President-elect Donald Trump could soon make over 100 judicial appointments

President-elect could remake the judiciary with appointments to key posts left open, Democrats claim, by GOP obstructionism against Obama

Donald Trump is a businessman, a reality television star and a master of self-promotion. Trump announced June 16, 2015 he will run in the Republican presidential primary. Trump will be required to release a personal financial disclosure that would reveal intimate details about his personal finances. The disclosure would include his net worth, sources of income, liabilities and assets. He will have to reveal the same information for his wife and dependent children. (AP Photo)

(CBS NEWS) – President-elect Donald Trump will likely have the chance to make over 100 judicial appointments, the Washington Post reports.

Mr. Trump will inherit an estimated 103 such vacancies throughout federal and district courts, allowing him and his Republican allies to reshape the judiciary with dozens of lifetime appointments. President Barack Obama only inherited 54 such vacancies from his predecessor, President George W. Bush.

The prospect of judicial appointments is thought to have helped mobilize Republicans behind Mr. Trump, particularly among conservative evangelical Christians.

This is particularly true when it comes to the Supreme Court, where Mr. Trump will nominate the successor to Justice Antonin Scalia, who died earlier this year. Mr. Obama’s choice for that position, Judge Merrick Garland, never saw his nomination brought to a vote by the GOP-controlled Senate.

During the campaign, Mr. Trump released two lists of conservative legal figures who could replace Scalia. Mr. Trump promised to appoint a justice in the mold of Scalia, and personally mentioned judges Diane Sykes and Bill Pryor, two well-known conservative jurists, as possibilities to fill the slot.

Democrats say that the high number of judicial appointments Mr. Trump has inherited is due to an unprecedented level of obstructionism by the Republican Congress.

“Republican tactics have been shameful and will forever leave a stain on the United States Senate,” said White House spokesman Eric Schultz. “Republican congressional dysfunction has now metastasized to the third branch of government, and that is not a legacy to be proud of.”

Republicans, meanwhile, are optimistic Mr. Trump will appoint judges who will reflect conservative opinions on a wide array of issues, from gun control and abortion access to regulatory reform.

A number of long vacancies in numerous judicial seats have created a substantial backlog, increasing the pressure for Mr. Trump and his Republican allies to quickly fill the positions. “There are people and companies who are not having their cases heard because there are no judges around,” W. Neil Eggleston, Mr. Obama’s White House counsel, told the Post.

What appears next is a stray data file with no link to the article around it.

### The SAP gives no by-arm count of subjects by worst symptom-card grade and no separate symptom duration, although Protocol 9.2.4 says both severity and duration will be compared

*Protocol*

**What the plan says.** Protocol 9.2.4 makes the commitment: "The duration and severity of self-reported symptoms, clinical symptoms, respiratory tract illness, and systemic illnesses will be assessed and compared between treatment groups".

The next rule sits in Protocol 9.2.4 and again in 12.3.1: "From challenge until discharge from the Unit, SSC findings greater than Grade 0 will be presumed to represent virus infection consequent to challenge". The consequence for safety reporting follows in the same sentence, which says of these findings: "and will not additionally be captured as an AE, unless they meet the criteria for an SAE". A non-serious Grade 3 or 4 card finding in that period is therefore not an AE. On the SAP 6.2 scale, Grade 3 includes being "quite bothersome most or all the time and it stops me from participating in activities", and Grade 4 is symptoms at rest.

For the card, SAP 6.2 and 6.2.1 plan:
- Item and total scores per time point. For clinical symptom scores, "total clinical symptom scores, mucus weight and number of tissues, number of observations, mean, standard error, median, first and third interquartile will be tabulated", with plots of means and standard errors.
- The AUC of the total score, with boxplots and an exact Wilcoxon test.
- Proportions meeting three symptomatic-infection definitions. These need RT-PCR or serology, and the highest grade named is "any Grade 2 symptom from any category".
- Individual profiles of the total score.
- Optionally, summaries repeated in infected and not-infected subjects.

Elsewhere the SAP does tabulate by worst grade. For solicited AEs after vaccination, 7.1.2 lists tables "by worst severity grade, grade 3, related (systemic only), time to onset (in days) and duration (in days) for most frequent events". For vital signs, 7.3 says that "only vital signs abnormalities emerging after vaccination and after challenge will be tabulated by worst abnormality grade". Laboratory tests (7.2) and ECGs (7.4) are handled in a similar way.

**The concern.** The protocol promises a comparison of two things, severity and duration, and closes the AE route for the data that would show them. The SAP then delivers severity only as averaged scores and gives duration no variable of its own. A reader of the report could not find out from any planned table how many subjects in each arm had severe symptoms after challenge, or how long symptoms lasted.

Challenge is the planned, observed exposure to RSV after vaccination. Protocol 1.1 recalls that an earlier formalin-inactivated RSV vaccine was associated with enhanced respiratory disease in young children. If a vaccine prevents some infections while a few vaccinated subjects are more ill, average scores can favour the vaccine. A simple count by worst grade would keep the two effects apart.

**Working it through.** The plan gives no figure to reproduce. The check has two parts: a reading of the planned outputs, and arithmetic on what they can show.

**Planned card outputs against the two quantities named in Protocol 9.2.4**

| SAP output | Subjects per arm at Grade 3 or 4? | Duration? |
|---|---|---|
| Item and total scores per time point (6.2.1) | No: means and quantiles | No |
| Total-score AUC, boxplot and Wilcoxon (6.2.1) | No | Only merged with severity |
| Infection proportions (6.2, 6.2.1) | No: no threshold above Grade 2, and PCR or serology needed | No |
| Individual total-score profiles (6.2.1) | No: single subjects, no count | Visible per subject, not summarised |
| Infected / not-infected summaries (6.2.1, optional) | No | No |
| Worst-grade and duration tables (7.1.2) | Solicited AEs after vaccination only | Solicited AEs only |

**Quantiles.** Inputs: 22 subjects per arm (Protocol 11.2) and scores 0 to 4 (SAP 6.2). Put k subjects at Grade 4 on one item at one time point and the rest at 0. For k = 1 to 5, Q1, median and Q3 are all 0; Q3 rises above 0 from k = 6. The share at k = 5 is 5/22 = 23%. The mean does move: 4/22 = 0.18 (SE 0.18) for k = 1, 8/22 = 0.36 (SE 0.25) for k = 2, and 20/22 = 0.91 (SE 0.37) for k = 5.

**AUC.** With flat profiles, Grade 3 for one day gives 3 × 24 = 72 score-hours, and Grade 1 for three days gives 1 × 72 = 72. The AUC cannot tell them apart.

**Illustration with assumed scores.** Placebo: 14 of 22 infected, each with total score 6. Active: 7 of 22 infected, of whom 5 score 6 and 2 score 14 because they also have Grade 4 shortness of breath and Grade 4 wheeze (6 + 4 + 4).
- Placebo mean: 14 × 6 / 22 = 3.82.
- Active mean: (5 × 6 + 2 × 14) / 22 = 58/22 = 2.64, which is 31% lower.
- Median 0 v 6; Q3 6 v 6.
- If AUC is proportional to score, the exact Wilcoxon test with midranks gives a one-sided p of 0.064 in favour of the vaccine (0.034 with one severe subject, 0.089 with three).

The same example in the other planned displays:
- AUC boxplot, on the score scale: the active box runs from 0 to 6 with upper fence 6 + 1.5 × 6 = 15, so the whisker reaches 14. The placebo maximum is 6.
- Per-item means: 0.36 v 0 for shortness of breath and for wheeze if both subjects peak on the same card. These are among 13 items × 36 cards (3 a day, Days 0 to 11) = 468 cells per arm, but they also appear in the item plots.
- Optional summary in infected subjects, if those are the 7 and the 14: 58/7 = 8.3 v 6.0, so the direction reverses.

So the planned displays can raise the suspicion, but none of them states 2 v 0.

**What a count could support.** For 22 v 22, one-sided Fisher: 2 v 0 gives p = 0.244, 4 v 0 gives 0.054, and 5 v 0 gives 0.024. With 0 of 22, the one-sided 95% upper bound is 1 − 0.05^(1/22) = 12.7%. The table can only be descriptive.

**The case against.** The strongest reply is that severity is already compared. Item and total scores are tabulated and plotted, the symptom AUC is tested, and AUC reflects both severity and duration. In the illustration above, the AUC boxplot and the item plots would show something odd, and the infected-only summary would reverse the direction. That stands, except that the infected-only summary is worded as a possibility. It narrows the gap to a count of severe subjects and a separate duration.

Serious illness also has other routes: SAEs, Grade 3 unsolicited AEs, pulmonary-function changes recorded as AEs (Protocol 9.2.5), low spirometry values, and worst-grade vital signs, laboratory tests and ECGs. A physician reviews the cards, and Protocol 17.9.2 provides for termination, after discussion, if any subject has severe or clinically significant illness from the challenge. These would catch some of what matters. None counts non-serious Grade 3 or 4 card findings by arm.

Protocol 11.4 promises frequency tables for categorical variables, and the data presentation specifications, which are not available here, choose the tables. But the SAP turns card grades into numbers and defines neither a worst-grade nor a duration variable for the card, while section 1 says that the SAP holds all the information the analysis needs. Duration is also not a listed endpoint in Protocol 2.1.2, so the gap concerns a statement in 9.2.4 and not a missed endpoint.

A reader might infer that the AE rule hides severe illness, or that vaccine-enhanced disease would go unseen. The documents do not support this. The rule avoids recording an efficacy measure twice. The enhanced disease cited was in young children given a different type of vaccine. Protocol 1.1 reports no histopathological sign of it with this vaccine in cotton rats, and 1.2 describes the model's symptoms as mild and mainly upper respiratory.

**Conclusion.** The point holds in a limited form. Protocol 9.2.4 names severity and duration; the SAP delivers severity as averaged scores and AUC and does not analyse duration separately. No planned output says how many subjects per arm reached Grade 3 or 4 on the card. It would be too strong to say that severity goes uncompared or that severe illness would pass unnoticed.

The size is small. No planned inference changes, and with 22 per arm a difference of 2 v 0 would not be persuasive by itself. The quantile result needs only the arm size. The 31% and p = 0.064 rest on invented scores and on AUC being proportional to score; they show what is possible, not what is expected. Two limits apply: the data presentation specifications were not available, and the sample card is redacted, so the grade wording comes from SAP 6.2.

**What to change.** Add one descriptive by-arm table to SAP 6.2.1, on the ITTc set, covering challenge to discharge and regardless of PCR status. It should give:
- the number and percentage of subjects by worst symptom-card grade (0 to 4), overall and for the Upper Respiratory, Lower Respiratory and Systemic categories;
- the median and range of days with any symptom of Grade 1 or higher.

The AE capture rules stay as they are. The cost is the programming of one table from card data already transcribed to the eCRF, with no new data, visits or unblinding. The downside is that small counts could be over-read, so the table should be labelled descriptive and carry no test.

The Federalist Society, an association of conservative legal figures, and the Heritage Foundation, a conservative think tank, are said to be working closely with the incoming administration to identify potential nominees. The Post reports that incoming White House Counsel Don McGahn will also play a substantial role in choosing appointments.

The majority of judges on the district and circuit court level are currently Democratic appointees, although Russell Wheeler, an expert on judicial nominees at the Brookings Institution, told the Post that he expects that to soon change.

By the mid-2020s, Wheeler said, Republicans will likely have appointed half of the 673 district judgeships. And while Democratic appointees currently fill 51 percent of the 179 circuit court judgeships, that number could fall to 43 percent in the coming years.

But despite a slim Republican majority in the Senate, which confirms judicial nominees, the nomination process will likely prove acrimonious, with Democrats taking a page from the GOP playbook and pushing back hard on potential appointees.

Per Senate tradition, nominees are only considered for confirmation if both of a nominee’s home state senators support the appointment. With 28 states currently represented by at least one Democratic senator, the situation is ripe for a tremendous amount of high-stakes bargaining.

As Wheeler told the Post: “The president doesn’t always get exactly who he wants.”

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